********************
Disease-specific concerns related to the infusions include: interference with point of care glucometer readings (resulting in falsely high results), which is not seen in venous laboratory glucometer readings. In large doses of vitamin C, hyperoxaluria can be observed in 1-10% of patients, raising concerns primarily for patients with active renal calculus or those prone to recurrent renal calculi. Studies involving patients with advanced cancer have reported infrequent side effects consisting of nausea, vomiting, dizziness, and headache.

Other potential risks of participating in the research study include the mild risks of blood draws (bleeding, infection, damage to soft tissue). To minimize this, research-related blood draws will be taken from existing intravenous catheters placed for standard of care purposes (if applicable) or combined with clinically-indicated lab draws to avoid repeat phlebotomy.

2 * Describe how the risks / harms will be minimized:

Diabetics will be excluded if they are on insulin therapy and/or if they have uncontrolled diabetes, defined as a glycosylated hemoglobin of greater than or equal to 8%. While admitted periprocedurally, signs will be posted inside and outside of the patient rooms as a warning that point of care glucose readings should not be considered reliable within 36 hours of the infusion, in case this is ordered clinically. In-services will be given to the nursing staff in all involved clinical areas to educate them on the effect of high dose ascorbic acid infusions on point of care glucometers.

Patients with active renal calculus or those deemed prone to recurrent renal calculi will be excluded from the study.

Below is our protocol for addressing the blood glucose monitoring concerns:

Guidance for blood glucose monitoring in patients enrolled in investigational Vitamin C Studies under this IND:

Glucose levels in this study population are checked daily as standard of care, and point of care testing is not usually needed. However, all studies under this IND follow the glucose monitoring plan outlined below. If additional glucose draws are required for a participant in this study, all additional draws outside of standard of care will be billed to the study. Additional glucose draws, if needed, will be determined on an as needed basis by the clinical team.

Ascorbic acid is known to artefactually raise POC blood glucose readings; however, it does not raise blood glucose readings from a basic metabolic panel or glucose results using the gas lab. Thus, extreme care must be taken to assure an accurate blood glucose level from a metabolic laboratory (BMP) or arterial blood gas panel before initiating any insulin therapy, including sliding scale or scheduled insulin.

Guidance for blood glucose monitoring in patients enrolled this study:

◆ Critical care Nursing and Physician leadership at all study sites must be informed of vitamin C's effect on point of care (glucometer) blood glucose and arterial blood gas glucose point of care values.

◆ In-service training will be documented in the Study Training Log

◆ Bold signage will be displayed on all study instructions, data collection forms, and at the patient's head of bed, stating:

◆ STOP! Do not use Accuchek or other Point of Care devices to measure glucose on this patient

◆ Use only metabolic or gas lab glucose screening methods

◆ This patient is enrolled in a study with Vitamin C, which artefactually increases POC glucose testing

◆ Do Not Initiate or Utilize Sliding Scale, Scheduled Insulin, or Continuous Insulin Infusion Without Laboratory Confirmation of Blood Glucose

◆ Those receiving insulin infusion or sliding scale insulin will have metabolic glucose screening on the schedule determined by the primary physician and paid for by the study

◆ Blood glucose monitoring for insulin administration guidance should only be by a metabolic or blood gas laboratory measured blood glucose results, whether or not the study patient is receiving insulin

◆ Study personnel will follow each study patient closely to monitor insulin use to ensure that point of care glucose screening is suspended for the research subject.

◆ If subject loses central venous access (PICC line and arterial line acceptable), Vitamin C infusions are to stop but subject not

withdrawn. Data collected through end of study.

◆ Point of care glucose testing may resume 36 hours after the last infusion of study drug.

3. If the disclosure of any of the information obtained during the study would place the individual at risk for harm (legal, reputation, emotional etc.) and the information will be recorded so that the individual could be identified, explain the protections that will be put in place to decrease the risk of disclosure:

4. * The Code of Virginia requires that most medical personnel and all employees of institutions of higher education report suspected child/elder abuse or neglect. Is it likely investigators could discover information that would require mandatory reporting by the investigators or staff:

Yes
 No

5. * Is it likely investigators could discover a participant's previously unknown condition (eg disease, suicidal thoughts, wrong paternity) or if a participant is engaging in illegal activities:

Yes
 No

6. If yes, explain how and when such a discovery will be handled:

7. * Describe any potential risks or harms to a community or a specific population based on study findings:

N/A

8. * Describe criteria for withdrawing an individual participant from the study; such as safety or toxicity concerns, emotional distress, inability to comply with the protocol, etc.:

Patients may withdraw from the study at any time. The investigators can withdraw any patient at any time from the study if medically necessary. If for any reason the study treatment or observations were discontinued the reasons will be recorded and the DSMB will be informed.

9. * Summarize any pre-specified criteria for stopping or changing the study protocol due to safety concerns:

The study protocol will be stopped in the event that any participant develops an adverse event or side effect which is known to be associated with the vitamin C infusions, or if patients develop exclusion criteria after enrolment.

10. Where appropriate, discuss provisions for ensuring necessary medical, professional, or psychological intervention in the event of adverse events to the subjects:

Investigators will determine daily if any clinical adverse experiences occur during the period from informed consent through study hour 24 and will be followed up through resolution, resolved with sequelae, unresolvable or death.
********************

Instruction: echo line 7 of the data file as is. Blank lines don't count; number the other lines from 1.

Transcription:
Guidance for blood glucose monitoring in patients enrolled in investigational Vitamin C Studies under this IND: